Let me preface this that I am one of the people here that wants MP in Elemental games. While I ultimately approved FE not having MP, it was with considerable consternation. If you guys knew what % of the WOM budget was put into MP you'd be shocked (>30%, mainly because of the dynamic, worldwide virtual machine server infrastructure that was developed -- every game is a "pit boss"). So I can assure you, it is literally impossible to be more disappointed than I am.
Now, that said, someone asked for some numbers. Here are some facts that help provide some context to the discussion.
77% of the Demigod user base after its first year had never attempted to play a single multiplayer game. And that was a game designed as a multiplayer centric game. Chris Taylor and I double checked that number repeatedly because we were certain it had to be wrong. It wasn't.
Over 90% of the Sins of a Solar Empire user base at the time we were about to release Trinity had never attempted to play a single multiplayer game.
At GDC, friends of my from Firaxis told me that only around 4% of the Civilization IV user base had ever played a single MP game (not finished a game, simply tried it).
Fewer than 1% of the WOM user base attempted multiplayer. I don't mean played a game. I mean simply went to the MP lobby (it adds an active flag to your SD account if you simply went to the main MP screen).
Now, I want to emphasize that we have no problem developing features that only a fraction of the market is going to use. Heck, we used to make OS/2 software. But at the end of the day, decisions have to be made and sometimes your options are all non-ideal.
But as my first paragraph should hopefully make clear, it is not something we're giving up on.
Can we agree that quoting numbers from two of your own titles and one other 'that a friend told me' is a million miles from an exhaustive canvassing of the TBS playing demographic?
Can we also agree that without the methods of collecting being cited, the numbers are of very limited value? I could say that 98% of players want MP based on my own data collection but without detailing how I collected it that figure is worthless (and absurd). I'm not accusing you of that, of course, I'm sure your indicators are fairly sensible but they can't really be evaluated otherwise.
Granted, clocking users as they come into the lobby is a seemingly viable way to measure such a thing but I have little faith in polling and the like. Although even then, bear in mind that myself and my circle of friends are die-hard multiplayers and the reason that some or all of us never entered the lobby with WoM is because we already know that the multiplayer just wasn't there. Thus the figure is skewed and unreliable. As impressive as your 1% sounds I think it says a lot more about the state of multiplayer in WoM than it does about demand.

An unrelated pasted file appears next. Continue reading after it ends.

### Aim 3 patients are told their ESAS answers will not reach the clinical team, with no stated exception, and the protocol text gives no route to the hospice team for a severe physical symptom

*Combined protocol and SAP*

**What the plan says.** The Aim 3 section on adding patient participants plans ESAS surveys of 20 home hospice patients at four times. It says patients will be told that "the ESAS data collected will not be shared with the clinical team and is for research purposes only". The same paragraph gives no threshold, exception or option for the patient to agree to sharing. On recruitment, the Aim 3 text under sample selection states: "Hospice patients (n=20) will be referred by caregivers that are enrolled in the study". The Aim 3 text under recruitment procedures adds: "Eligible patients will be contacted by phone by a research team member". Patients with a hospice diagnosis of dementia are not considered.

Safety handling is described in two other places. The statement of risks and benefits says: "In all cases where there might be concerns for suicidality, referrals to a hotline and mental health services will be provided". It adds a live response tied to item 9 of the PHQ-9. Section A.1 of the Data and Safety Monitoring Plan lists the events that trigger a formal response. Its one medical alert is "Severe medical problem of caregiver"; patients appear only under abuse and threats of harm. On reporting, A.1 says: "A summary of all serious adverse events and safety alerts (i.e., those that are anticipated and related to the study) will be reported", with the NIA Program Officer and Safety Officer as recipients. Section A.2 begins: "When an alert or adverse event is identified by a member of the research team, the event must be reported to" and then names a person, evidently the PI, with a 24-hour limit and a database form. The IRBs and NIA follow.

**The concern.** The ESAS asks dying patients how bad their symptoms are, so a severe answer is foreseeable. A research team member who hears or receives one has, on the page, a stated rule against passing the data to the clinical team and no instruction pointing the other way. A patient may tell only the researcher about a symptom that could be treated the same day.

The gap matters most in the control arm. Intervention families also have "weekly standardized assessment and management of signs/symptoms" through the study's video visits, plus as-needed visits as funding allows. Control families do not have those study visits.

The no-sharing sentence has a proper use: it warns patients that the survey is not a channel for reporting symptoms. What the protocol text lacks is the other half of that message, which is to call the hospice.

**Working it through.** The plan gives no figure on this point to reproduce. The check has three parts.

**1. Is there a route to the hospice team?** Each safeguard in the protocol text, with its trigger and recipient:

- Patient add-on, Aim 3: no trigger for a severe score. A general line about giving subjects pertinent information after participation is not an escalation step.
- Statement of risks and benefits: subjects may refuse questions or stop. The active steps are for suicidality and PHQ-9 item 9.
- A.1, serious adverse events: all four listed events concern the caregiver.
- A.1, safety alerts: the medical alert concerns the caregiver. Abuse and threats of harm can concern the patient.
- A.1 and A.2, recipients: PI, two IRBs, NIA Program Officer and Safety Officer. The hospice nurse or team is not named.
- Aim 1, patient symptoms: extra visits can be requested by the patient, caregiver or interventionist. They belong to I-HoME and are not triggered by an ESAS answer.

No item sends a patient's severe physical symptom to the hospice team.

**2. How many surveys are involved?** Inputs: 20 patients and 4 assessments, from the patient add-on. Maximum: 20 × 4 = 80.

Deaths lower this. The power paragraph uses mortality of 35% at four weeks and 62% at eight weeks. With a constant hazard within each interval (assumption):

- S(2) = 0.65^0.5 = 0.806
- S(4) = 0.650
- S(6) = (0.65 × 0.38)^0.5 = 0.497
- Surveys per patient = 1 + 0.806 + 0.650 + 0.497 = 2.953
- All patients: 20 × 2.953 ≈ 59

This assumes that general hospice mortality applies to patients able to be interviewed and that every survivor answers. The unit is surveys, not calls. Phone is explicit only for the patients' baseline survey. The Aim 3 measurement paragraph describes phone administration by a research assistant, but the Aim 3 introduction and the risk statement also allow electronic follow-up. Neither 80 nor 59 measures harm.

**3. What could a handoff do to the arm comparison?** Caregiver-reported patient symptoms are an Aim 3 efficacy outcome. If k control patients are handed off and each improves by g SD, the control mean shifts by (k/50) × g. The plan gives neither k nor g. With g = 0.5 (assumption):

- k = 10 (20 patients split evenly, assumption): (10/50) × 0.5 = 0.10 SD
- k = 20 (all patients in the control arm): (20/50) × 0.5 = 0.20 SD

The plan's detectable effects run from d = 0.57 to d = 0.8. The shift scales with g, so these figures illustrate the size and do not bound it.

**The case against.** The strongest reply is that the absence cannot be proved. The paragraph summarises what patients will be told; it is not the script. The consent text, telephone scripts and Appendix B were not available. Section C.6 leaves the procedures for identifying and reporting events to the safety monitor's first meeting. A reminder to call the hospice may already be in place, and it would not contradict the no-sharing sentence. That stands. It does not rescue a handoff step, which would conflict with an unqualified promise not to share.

These concepts must be considered abstractly, too. It's fine to say, historically only a quarter of people played Demigod but then Demigod was a title of very varied reception. Many people don't go beyond a review score. Why to assume that the multiplayer crowd were actually drawn enough to your title? Multiplayers are loyal beasts and rarely jump ship for anything less than the best. An MP-centric title with rave reviews has no trouble selling. You present the Demi-god figure as evidence of the fractional demand of multiplayer but given that it's a multiplayer centric game could it not be presented equally as evidence for falling at it's central objective?
Also, most multiplayers will learn a game in singeplayer before they bring their game to the lobby. Is there anything to disprove that 60% of users didn't buy Demigod with the intent of playing multiplayer, but didn't like it enough to continue beyond the 'campaign'? Only 23% of people entering the lobby does not actually prove conclusively that only 23% of people were interested in multiplayer. Would you not agree?
Furtermore, who is likely to be playing Demigod today? The 77% who have rinsed single player or the multiplayer community? How do you attribute the value of demand? If 8/10 people play a game alone for 6 months and then shelf it but the remaining 2/10 play it for several years should the value be assessed on a 1 for 1 basis? Many older games still exist in the public mind on the weight of their multiplayer community alone. Different genre I know, but where would SC1 be now with no MP component? The lesson is valid.
Demigod is also three years old. Do you not see a gaming world that hinges exponentially around multiplayer? Tell me if I'm insane because that's what I see. Also, even for the sake of argument we allow for the fact that only one quarter (still a fairly large 'fraction') are historically interested in MP in a 4x TBS that statement completely ignores a dynamic and changing world. Who's to say the people buying 4x TBS games tomorrow entertain exactly the same breakdown? In fact, all reason suggests the trend only has one way to go, does it not?
Soundbites are all well and good but in reality they barely scratch the surface. That 77% means very little to me when it fails so spectacularly to reconcile with the world I see all around me every single day.
At the end of the day, to be clinical about it, you're here to shift boxes and I appreciate that. There are also practical limitations to just how exhaustively such an issue can be explored and I understand that too. But shifting boxes is well and good but the games that are years, even decades old but still have strong communities and lasting legacies and whose originating studios enjoy prolific status usually share two characteristics: A moddable aspect and a multiplayer aspect.
To say one final thing. None of these figures seek to address the fact that the box said multiplayer and what was in it, didn't have multiplayer (in any functional state). A decision for no MP may disappoint. Broken promises enflame.